From
CD$12.99

Rock - Released January 1, 2009 | American Recordings Catalog P&D

Fans held their breath when Rick Rubin took the Avett Brothers under his wing. What would the co-head of Columbia Records -- a man known for recording rap-rock albums and resurrecting Johnny Cash's late career -- do with a small-time folk trio? The answer is "relatively nothing," as the band's major-label debut continues charting the same musical course as Emotionalism and Mignonette. The Avett Brothers have expanded their reach since 2000, adding elements of pop and hillbilly country-rock to a bluegrass foundation, and they carry on that tradition with I and Love and You, whose songs introduce a new emphasis on piano and nuanced arrangements. Working with a major label's budget allows the group to add small flourishes -- a cello line here, a keyboard crescendo there -- but the resulting music is hardly grand, focusing on textures rather than volume. Scott and Seth Avett share vocals throughout the album, delivering their lyrics in a speak-sing cadence that, at its best, sounds both tuneful and conversational. Given the opportunities presented here -- the ability to add strings, organs, and harmonium to the mix -- the two devote more time to slower songs, which display those sonic details better. The result is an intimate, poignant album, laced with rich production that often takes as much spotlight as the songwriting itself. © Andrew Leahey /TiVo
From
CD$7.49

Rock - Released January 1, 2008 | American Recordings Catalog P&D

From
CD$10.49

Rock - Released January 1, 2008 | American Recordings Catalog P&D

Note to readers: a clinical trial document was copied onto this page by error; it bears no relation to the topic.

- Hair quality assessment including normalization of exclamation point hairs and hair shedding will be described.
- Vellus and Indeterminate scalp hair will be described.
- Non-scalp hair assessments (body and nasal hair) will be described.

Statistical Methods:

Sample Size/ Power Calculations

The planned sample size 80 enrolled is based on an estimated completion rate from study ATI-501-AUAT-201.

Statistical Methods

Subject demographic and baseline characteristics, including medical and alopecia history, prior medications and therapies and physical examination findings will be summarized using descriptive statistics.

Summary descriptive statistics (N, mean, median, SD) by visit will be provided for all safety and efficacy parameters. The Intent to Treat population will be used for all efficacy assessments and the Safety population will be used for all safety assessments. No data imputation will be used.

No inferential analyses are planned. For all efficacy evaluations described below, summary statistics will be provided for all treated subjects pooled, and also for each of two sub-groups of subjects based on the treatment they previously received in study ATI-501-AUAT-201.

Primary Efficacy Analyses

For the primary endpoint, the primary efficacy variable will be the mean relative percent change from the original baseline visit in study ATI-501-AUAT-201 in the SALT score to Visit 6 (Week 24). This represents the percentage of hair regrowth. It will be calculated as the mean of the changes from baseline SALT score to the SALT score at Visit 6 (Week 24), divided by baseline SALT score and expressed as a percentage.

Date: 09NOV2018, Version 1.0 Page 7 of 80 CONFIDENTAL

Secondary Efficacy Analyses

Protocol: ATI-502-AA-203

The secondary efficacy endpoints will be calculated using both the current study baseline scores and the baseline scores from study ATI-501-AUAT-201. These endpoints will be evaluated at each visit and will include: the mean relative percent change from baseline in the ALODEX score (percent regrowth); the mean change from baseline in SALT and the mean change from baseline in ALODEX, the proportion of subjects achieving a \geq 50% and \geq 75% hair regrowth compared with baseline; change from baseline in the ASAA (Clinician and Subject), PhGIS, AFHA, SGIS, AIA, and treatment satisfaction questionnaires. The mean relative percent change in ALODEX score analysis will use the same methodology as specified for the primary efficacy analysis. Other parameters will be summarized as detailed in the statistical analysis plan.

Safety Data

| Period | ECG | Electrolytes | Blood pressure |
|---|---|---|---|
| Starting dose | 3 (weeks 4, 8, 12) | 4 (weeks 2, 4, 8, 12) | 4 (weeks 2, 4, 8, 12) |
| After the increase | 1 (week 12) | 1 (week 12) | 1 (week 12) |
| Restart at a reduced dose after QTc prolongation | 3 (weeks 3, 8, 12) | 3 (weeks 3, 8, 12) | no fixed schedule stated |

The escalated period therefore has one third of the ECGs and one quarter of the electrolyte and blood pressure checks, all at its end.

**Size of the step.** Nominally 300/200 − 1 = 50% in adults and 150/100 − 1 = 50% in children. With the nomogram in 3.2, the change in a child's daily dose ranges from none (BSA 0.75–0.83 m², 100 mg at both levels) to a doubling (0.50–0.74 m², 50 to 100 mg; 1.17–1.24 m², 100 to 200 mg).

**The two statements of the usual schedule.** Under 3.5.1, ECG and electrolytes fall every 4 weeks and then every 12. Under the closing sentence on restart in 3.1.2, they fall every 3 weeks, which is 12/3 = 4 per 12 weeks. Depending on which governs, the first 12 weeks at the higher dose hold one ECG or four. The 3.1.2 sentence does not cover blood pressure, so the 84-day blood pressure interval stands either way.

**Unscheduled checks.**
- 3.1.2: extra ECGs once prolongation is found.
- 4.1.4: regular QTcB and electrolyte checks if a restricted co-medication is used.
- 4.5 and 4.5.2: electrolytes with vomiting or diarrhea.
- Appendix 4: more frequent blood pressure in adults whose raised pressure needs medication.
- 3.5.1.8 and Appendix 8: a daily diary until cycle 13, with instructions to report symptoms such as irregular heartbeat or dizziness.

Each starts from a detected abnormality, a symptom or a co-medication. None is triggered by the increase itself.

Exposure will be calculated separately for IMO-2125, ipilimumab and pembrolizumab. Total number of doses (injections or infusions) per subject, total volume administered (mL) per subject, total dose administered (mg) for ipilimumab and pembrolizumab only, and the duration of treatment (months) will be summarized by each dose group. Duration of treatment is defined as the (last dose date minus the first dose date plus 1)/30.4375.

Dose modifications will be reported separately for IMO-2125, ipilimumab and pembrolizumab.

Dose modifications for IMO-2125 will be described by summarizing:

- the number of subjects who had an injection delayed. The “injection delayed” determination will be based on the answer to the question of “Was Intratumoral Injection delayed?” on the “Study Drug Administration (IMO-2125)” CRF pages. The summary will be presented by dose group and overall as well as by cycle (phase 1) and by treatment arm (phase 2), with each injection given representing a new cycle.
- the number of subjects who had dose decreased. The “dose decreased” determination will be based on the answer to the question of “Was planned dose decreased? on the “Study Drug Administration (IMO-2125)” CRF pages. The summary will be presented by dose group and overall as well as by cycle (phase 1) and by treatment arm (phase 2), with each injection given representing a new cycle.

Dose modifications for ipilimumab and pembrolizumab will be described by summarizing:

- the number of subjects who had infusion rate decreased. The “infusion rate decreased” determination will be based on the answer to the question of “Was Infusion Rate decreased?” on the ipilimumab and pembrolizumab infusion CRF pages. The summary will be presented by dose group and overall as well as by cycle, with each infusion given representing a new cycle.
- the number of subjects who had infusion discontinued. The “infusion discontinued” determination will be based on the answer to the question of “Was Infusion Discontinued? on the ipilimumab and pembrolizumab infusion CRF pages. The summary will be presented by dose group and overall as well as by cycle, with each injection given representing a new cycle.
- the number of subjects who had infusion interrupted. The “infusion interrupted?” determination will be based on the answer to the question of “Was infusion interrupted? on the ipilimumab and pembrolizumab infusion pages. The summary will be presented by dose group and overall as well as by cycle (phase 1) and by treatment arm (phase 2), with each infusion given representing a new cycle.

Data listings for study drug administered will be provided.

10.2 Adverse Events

If Magnificent Fiend, the second album by Howlin Rain, sounds like a different band made the record, it's not the brown windowpane working its sickly magic on you, it's in many ways an accurate perception. Howlin Rain is Ethan Miller's side project when he's not playing with his "other band," Comets on Fire. HR's self-titled debut was released in 2006. It was well-received for its taut, simple song structures that evoked everything from the Grateful Dead to harder, more riff-laden big rock & roll power plays. It was loud, proud, and topped off with just a touch of country and blues. Miller, bassist Ian Gradek, and rhythm guitarist Mike Jackson remain from the band that made that album, while drummer Garrett Goddard and multi-instrumentalist Joel Robinow (keyboards, harmony vocals, and "horn") complete the quintet. There are a few guests filling out the proceedings as well: Matt Waters and Scott Knippelmeir guest on saxophone and trombone, respectively, and Eli Eckert participates on guitar and bass in places. The music here is much more complex. These are still identifiable as rock songs, but there are spaces in them that evoke the harder edges of improvising rock acts like early Steppenwolf, Delaney & Bonnie (at their most rockist), and even Quicksilver Messenger Service. But this isn't necessarily a throwback group at all, and Magnificent Fiend is its own affair. It is louder, wilder, bigger, and more live sounding than the records made by any of those bands. These songs are knottier, building on the more elemental riffs and melodies of the previous set and creating something denser, more immediate, and menacing in the process. Check "Dancers at the End of Time," with its direct lift of the title from Michael Moorcock's novel of the same name. It begins with a bone-crushing blast of guitars in wah-wah overdrive, as an organ pumps up the rhythm section before it retreats for a few moments into a simple chord line as a feint. As the band comes back in to create the space for the song's lyrics and melodic line -- and Miller is no less a completely shambolic if wildly expressive vocalist than he has ever been -- all hell breaks loose and Miller enters at full throttle. The feeling of San Francisco's heavier side during the late '60s comes screaming out of the gate. There are neat little quotes from tunes like "Badge," as well as the Dead's set-up moments where the guitars could find each other in the ether of the jam and push the entire tune into another terrain -- but it never really goes there, just toys with it. The album is focused; on the harder jams, it all serves to bring the tunes out of the sprawl with as much power, force, and volume as possible. Recorded in the same studio that Tom Waits used for Bone Machine, a similar rawness -- courtesy of recording engineer Tim Green -- is present in its grooves, but it isn't nearly as menacing. If anything, this is a brighter recording than its predecessor, a fine if less economical one musically. Tracks like "Calling Lightning, Pt. 2," "Goodbye Ruby," and the gradually building "El Rey" feel like a stone cross between the early, more musically and soulfully adventurous Widespread Panic and the harder edge of Delaney & Bonnie & Friends. Miller walks unafraid into a sonic terrain where a little chaos and rockist posturing enter the mix freely. Other cuts, such as the more roots-oriented, murkier, and psychedelically dreamy "Nomads," weave guitar lines across channels, as blues phrasing ebbs edgily into folk, country, and drifting free-form breeziness, all meld and groove. Album closer "Riverboat" traces the same veins that the Dead (as played by the Meat Puppets) used in wrapping themselves around Southern rock tropes like those offered by the Marshall Tucker Band (easily the most experimental and musically restless of the acts that boomed out of the region from the 1970s). Yeah, this is post-hippie music played with fuel injection, hedonism, and teeth. It's a tighter, less primitive album than its predecessor, but as such, it has a lot more to offer as well. © Thom Jurek /TiVo